My favorite thing about it – and what’s maybe its strongest asset – is the fact that we get to bridge the gap, that we get to meet people on the inside and connect with them on the outside and we get to be equally as strong as a resource on both sides. It doesn’t matter how much work you do on the inside if you don’t provide anything on the outside once they get released. And it doesn’t matter if you’re the best resource on the outside, if people don’t actually come over your threshold and come see you.
We aren’t going to be successful keeping people out of jail if we’re not providing constructive opportunities on the other side. Not only do we need resources to help train people and give people skills but it needs to be part of community identity. It needs to be an issue that the city takes pride in and needs to be something that Boston rallies around.
What is required on a local level to ensure that these individuals are successful?
When I look at media and when I get on social media, I’m very impressed at how BCPC is a small example of a lot of attention that’s now being paid on a bigger scale to criminal justice reform and to rethinking what exactly people who had a brush with the law are faced with in terms – of how corrections work, but also more than anything in terms of how employment works – and how a criminal record can impact your employment for the rest of your life. I do want to see that attention start to have real-world implications. I think it would be really good to see employers open up a bit more – employers expand their options, be willing to give people a second chance or give people a try because I think the quality of the candidates that we have had going through programming has consistently impressed me; we have a lot of really bright guys and we have a lot of really capable workers and it’s just about connecting them with the right option and within an environment that’s going to see their potential and encourage them. That happens one person at a time. A lot of times it’s just one good hire. People realize they gave someone a chance and they’re a good employee and the next time around they aren’t as reluctant to give someone else a chance.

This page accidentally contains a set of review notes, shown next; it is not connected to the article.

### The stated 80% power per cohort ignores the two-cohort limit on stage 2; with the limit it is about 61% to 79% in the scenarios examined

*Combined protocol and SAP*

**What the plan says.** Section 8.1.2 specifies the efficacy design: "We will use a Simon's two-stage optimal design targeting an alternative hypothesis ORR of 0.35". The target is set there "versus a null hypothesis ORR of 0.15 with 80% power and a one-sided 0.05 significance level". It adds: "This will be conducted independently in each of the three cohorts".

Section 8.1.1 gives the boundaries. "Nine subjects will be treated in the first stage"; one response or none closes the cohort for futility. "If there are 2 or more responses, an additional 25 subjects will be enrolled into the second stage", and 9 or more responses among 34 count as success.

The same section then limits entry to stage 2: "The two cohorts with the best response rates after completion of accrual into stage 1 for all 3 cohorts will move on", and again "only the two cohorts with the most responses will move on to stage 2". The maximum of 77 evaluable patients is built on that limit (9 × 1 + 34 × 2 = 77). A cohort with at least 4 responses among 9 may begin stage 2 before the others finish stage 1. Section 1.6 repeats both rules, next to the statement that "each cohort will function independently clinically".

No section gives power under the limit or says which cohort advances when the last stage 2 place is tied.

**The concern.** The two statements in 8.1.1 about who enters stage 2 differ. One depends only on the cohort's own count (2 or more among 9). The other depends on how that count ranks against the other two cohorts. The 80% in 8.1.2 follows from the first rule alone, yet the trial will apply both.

We aren’t going to be successful keeping people out of jail if we’re not providing constructive opportunities on the other side. Not only do we need resources to help train people and give people skills but it needs to be part of community identity. It needs to be an issue that the city takes pride in and needs to be something that Boston rallies around. We’ve done it before with CORI reform, saying there are rules that employers have to play by in order to make this part of the hiring decision, but I’d like to see this more in terms of if you’re a small business, make that part of your culture. In general, I’m consistently impressed with small businesses. They seem to be more willing to take a chance on a person and they also provide a stronger environment for someone to work in. They have a more tight-knit community and they do a little bit more training and hands-on supervision instead of just plugging someone into a bigger system. It would be great city-wide to see employers opening their minds a bit more – I think employers only stand to benefit from that. I don’t know what type of generalizations people walk around with about people who have a criminal record but it’s unfair to generalize in any way about their competency for work or their capabilities that they bring to the table because they’re very strong workers. It’s about connecting people with jobs and having employers open their doors a little bit more.